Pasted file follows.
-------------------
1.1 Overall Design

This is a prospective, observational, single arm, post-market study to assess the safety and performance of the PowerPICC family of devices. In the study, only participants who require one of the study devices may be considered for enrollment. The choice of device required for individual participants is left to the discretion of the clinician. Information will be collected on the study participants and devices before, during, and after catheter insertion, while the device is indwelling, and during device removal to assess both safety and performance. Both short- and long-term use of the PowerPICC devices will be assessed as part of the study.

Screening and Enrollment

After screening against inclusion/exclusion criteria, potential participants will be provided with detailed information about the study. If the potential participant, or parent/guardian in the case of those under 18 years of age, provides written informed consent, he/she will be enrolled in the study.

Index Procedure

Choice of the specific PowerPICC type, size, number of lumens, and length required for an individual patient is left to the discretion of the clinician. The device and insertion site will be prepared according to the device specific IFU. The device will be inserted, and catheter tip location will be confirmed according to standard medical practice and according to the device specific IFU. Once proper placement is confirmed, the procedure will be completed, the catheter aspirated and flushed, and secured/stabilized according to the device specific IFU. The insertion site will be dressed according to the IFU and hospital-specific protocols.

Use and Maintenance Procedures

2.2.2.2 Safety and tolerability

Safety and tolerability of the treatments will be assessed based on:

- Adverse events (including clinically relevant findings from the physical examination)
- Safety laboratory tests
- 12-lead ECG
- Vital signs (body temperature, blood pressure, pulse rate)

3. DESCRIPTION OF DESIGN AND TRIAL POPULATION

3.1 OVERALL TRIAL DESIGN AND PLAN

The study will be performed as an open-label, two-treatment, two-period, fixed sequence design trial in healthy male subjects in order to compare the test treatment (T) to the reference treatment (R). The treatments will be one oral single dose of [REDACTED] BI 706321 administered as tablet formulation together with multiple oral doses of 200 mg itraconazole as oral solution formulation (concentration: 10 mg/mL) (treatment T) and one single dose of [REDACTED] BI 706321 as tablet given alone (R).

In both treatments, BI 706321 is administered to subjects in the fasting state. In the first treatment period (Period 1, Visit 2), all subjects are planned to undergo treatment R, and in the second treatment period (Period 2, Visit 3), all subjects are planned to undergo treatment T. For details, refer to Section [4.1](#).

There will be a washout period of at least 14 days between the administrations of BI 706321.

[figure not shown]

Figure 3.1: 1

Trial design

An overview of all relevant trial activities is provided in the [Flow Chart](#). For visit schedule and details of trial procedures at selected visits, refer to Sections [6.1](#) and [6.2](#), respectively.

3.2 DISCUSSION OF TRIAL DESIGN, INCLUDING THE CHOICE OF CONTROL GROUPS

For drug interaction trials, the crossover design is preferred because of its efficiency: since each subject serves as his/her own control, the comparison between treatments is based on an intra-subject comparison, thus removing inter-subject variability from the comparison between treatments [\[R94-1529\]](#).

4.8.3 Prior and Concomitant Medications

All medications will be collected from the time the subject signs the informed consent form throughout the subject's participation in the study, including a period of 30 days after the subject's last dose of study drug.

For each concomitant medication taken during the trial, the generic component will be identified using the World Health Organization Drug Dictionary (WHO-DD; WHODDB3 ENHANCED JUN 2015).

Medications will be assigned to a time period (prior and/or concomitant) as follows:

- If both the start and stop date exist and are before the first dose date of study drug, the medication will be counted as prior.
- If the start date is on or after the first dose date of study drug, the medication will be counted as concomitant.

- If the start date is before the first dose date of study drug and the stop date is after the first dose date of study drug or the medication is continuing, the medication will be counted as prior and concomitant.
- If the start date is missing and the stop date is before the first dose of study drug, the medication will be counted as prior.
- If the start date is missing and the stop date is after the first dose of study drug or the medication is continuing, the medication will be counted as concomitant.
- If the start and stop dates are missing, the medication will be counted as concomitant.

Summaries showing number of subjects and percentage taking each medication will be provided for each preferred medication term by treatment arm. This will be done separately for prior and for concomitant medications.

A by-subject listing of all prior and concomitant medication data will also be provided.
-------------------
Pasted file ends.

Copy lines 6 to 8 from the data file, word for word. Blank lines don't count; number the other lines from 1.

Choice of the specific PowerPICC type, size, number of lumens, and length required for an individual patient is left to the discretion of the clinician. The device and insertion site will be prepared according to the device specific IFU. The device will be inserted, and catheter tip location will be confirmed according to standard medical practice and according to the device specific IFU. Once proper placement is confirmed, the procedure will be completed, the catheter aspirated and flushed, and secured/stabilized according to the device specific IFU. The insertion site will be dressed according to the IFU and hospital-specific protocols.

Use and Maintenance Procedures

2.2.2.2 Safety and tolerability